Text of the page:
Management

Account Names

Daniel Jenifer Adams (1751–1796), of Port Tobacco, Charles County, Md., entered, in 1772, into a trading partnership with GW, Samuel Brodie, and John Carlyle, whereby flour refined at GW's and ... Read More

By 1761 Josias Cook (Cooke) was serving as an overseer at Creek farm (also called Creek plantation), which consisted in a farm on Little Hunting Creek that had been turned into a Mount Vernon ... Read More

Nelson Kelly rented from GW on 20 Feb. 1762 the 135–acre farm on Dogue Run at Mount Vernon that GW bought from George Ashford in January 1762. In September 1762 Kelly, a planter, agreed to serve ... Read More

John Alton (d. 1785) was GW’s body servant in Braddock’s campaign and remained in his service until his death in 1785. At different times Alton was overseer of one or another of the Mount Vernon ... Read More

Hiland Crow was hired in 1790 as overseer of Ferry and French's farm.

Humphrey Knight was overseer of GW's farms at Mount Vernon in 1757 and 1758 until his death in the fall of 1758. When closing out his account with the deceased Knight, GW wrote: “Note, this ... Read More

Thomas Bishop (c.1705–1795) came to America with Edward Braddock’s forces in 1755, and became GW’s personal military servant in the army in the fall of that year. Bishop served in that capacity  ... Read More

Turner Crump was the overseer of GW’s slave carpenters. According to GW's account with Crump in Ledger A, 121, Crump was entitled to £30 for “your hire for looking after my Carpenters one ... Read More

On 8 Feb. 1773 GW signed a one-year agreement with Caleb Stone, of Prince William County, Va., as overseer of his slave carpenters. Stone worked as a carpenter at Mount Vernon until 1776.

James Bloxham (died c.1793) came from England in April 1786 to serve as GW’s farm manager and was generally referred to by GW as “my Farmer.” Before coming to the United States Bloxham worked for ... Read More

Hezekiah Fairfax, overseer at the Ferry plantation for several years, was a son of William Fairfax (d. 1793) of Charles County, Md., and his first wife, Benedicta Blanchard Fairfax, and was a half ... Read More

Joseph Valentine (d. 1771), who was in charge of all the Custis estates when GW married Martha Dandridge Custis in 1759, stayed on as the “Common Steward” for both John Parke Custis’s inherited ... Read More

James Butler of Ireland was hired by GW in Philadelphia in 1792 as overseer at the Home House, or Mansion House, plantation at Mount Vernon. Although Butler came with good references, GW had ... Read More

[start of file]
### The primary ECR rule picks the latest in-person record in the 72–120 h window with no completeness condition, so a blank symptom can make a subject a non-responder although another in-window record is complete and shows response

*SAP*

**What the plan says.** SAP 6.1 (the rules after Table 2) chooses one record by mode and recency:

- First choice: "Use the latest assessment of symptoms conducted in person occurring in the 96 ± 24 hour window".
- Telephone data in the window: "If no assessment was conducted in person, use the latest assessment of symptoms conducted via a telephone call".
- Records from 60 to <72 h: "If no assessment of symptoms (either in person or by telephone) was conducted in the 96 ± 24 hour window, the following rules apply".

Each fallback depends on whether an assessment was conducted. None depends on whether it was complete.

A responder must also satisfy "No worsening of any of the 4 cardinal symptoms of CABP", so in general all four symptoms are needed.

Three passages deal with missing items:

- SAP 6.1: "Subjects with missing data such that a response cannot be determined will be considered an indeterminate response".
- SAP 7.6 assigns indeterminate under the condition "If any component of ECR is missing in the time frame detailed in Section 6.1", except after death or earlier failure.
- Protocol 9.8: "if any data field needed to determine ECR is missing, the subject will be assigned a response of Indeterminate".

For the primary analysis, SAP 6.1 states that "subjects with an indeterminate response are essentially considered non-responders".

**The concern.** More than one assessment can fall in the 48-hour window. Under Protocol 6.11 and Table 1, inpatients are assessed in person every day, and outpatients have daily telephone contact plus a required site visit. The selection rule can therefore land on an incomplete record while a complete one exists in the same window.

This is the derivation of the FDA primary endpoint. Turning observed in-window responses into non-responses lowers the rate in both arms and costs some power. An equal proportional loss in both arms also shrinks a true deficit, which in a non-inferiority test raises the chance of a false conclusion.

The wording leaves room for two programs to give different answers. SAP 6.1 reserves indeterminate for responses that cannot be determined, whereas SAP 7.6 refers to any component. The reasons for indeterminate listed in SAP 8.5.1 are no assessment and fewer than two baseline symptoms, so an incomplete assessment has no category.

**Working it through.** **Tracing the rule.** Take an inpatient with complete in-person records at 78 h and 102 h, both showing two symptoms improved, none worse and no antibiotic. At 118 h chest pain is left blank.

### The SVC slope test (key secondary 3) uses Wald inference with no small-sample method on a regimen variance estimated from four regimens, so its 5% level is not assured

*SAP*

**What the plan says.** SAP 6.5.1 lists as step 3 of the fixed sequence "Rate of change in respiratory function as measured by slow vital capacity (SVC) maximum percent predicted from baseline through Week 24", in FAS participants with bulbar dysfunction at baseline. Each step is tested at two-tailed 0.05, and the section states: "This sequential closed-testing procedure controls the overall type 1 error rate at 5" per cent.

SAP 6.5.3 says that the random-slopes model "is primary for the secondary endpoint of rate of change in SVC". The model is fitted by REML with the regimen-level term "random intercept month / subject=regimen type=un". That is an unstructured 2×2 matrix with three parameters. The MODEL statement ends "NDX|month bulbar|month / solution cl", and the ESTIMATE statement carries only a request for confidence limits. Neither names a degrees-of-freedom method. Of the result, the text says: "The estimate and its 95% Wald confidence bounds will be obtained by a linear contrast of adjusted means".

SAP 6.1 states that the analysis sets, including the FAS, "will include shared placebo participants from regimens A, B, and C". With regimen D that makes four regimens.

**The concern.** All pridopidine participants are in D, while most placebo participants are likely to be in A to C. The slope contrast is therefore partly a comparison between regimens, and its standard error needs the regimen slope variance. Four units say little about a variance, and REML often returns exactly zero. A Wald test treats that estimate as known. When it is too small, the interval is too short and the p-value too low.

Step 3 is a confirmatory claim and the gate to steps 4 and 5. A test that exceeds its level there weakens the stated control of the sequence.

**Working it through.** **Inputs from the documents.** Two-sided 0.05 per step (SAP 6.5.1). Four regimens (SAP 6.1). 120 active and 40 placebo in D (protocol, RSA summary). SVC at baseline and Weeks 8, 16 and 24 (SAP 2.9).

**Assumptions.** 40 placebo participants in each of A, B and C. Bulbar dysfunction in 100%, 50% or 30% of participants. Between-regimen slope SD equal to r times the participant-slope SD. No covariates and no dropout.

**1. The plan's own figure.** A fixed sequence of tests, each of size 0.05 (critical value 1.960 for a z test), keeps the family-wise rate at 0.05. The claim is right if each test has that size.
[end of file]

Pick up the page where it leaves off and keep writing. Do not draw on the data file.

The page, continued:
John Foster was the overseer of GW’s Dogue Run farm at Mount Vernon. As compensation for his services, GW allowed Foster a share of the crops he raised at Dogue Run (see Ledger A, 127). In ... Read More

Edward Violet (Violette; d. 1773) was overseer at Muddy Hole until he moved to the Bullskin plantation in 1762.

In 1763 John Chowning became overseer of the dower plantation called Bridge Quarter, located in York County, Virginia. The following year he began serving as overseer of River farm at Mount ... Read More

William Garner of Charles County, Md., signed a contract in December 1788 in which he agreed to serve as overseer of River plantation in return for £36 a year. Garner was employed until 1792 when ... Read More

GW's younger brother John Augustine Washington (1736–1787), who lived at Bushfield in Westmoreland County, Virginia, had inherited land in Frederick County which lay near GW's Bullskin ... Read More

Alexander Cleveland was overseer of Muddy Hole farm in 1765, and was later an overseer at the River farm plantation.

Thomas Green worked at Mount Vernon at least since 1783. He was employed first as a joiner and later as overseer of the plantation carpenters. GW accused Green of misconduct, which included ... Read More

Lund Washington (1737–1796), a distant cousin of GW, was the son of Townshend and Elizabeth Lund Washington, of the Chotank area, where GW spent part of his youth. Lund had managed the Ravensworth ... Read More

In 1765 James Cleveland of Loudoun County, Va., began working as the overseer of GW’s River farm on Clifton’s Neck. He served in that capacity until before the Revolution, when Alexander Cleveland ... Read More

Thomas Hardin (Harden) appears to have been an overseer of a plantation near Mount Vernon, which had been part of the estate of James Steptoe.

Hardin ocasionally made use of the blacksmith ... Read More

Anthony Whiting, a native of England, was an overseer of two of GW's farms - Ferry and French's.

See also: “Anthony Whiting.” The Digital Encyclopedia of George Washington.  ... Read More

Oliver Cleveland was one of the overseers at the Mount Vernon farms.

In December 1774, Cleveland owed GW for the cost the latter had incurred for the fabrication of a coat by a tailor. ... Read More

Henry Jones of Fairfax County, Va., acted as overseer for the Dogue Run farm at Mount Vernon for one year, beginning in December 1791.  According to the agreement Jones had signed with George ... Read More

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